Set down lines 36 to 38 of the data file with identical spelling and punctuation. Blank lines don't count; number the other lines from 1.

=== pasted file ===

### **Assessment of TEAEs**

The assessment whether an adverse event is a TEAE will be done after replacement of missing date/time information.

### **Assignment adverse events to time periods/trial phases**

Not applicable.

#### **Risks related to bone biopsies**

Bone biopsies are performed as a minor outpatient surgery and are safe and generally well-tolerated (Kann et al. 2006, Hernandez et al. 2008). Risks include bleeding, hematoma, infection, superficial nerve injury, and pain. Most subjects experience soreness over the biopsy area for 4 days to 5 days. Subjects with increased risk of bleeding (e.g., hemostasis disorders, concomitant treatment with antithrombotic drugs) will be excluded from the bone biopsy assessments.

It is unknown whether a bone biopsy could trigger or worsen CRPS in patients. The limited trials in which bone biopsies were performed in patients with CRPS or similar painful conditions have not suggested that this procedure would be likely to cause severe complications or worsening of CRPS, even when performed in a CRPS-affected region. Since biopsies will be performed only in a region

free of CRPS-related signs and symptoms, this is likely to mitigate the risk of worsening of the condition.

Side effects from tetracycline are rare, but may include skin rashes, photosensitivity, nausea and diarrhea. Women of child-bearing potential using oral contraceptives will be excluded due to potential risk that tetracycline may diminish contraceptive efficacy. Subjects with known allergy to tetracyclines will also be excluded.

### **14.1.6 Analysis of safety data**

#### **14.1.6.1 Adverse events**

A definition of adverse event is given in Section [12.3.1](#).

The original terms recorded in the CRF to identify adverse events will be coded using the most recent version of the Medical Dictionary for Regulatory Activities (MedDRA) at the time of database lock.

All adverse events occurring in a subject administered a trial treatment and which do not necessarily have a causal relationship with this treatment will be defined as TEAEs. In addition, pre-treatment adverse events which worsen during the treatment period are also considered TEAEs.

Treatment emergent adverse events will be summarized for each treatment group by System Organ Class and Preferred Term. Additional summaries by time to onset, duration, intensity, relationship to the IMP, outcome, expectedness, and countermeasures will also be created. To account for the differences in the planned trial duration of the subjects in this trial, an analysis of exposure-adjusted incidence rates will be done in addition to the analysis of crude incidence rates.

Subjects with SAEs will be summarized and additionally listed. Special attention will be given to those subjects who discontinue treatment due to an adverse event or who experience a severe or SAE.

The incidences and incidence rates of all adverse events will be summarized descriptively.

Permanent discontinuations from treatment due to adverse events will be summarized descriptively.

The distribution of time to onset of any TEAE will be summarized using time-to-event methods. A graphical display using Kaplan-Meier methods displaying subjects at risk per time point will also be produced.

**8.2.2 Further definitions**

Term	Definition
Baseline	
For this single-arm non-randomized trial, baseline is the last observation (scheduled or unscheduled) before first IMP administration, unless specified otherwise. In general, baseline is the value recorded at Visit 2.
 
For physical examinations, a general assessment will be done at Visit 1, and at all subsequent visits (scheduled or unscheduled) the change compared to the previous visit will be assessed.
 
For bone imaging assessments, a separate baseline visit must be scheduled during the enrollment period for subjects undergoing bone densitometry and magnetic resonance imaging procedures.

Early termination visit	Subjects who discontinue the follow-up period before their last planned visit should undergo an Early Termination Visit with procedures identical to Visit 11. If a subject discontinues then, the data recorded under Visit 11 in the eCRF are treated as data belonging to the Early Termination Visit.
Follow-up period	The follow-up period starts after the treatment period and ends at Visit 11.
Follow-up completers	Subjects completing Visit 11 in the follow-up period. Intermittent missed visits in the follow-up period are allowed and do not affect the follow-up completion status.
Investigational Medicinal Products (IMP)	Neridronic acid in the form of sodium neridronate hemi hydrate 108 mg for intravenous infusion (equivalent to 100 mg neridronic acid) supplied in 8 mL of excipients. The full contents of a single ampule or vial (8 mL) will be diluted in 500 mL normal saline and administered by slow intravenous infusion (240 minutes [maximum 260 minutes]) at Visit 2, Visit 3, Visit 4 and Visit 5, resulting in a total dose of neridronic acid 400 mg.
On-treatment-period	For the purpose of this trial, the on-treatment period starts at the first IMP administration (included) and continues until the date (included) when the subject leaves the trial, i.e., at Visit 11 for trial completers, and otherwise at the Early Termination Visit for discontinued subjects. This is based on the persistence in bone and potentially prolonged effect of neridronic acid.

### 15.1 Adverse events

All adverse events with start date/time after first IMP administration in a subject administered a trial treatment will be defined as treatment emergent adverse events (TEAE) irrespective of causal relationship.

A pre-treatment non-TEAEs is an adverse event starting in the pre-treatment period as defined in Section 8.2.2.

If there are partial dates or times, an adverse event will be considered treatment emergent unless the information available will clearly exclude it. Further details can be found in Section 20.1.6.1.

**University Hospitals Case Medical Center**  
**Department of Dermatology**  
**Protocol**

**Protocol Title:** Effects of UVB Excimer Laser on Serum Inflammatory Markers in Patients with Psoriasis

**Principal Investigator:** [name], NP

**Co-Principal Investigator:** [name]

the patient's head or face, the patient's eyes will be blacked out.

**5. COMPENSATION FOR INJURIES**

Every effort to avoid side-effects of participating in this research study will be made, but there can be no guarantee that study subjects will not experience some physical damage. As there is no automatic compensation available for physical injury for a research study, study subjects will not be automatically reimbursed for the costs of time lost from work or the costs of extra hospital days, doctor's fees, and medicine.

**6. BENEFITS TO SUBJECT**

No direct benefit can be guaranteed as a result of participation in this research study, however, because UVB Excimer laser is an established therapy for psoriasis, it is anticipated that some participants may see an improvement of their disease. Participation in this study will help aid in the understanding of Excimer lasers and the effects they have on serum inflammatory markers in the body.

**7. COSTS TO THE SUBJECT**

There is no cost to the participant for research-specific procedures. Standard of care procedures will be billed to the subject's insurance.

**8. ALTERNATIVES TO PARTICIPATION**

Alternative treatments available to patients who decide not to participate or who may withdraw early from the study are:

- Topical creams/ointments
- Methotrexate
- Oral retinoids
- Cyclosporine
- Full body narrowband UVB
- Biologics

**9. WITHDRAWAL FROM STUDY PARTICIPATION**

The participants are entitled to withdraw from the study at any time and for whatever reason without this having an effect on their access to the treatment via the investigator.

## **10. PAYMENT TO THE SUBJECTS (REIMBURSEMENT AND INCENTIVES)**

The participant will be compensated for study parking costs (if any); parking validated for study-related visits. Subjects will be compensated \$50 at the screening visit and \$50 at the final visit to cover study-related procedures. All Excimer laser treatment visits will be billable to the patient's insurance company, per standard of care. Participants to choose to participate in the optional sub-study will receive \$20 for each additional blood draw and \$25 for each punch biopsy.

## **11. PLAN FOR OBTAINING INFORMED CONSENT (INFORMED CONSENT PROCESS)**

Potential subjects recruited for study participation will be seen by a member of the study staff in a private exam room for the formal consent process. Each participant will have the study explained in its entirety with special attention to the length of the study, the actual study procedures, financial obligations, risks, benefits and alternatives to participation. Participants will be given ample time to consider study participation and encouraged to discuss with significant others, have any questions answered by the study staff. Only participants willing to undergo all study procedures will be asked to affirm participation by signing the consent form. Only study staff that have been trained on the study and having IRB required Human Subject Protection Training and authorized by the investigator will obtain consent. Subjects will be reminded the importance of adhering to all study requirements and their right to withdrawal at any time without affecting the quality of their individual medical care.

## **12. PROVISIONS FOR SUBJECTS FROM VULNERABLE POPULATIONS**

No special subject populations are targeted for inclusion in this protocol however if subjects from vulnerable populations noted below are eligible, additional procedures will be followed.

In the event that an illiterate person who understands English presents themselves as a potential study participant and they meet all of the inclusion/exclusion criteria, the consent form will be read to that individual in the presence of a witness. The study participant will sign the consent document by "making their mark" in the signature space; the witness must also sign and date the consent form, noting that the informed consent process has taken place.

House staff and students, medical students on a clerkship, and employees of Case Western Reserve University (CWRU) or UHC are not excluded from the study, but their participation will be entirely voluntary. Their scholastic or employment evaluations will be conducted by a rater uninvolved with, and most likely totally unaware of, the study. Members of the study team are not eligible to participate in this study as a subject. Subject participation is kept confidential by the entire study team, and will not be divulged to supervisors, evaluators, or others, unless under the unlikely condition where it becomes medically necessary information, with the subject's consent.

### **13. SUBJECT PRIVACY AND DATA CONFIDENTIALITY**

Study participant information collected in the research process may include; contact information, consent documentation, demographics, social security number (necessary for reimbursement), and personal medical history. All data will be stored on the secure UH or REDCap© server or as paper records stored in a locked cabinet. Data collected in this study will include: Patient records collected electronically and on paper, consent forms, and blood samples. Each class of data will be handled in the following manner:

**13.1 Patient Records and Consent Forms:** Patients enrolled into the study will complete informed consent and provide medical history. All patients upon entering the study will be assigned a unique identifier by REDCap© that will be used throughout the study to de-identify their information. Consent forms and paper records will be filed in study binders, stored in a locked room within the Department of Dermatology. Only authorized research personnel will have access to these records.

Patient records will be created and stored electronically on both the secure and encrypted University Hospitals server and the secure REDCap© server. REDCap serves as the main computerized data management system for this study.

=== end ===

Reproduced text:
**Department of Dermatology**  
**Protocol**

**Protocol Title:** Effects of UVB Excimer Laser on Serum Inflammatory Markers in Patients with Psoriasis